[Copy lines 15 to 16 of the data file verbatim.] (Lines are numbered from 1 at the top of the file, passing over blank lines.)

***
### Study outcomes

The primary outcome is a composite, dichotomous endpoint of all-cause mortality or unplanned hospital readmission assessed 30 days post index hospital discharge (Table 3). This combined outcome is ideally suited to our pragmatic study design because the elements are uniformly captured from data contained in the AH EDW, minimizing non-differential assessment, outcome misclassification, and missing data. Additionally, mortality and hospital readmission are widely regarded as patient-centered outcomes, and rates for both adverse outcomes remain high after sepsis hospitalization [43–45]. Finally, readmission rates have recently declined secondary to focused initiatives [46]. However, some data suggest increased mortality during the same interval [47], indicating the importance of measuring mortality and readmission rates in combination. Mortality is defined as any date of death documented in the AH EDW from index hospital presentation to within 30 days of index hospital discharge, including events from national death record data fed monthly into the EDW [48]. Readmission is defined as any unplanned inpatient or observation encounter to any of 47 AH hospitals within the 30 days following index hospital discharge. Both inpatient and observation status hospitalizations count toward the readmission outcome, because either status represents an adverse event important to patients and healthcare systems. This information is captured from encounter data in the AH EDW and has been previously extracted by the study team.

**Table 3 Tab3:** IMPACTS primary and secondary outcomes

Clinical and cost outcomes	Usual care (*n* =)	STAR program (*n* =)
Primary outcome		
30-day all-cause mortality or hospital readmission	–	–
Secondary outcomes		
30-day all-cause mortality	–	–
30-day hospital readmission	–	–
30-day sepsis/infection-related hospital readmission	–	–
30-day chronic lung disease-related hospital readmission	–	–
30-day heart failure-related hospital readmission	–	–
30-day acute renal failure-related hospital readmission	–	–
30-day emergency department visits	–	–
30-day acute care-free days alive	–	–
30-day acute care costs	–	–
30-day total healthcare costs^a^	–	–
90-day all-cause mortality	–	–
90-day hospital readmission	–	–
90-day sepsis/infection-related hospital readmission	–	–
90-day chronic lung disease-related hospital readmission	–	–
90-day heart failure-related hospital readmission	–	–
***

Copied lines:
30-day acute care-free days alive	–	–
30-day acute care costs	–	–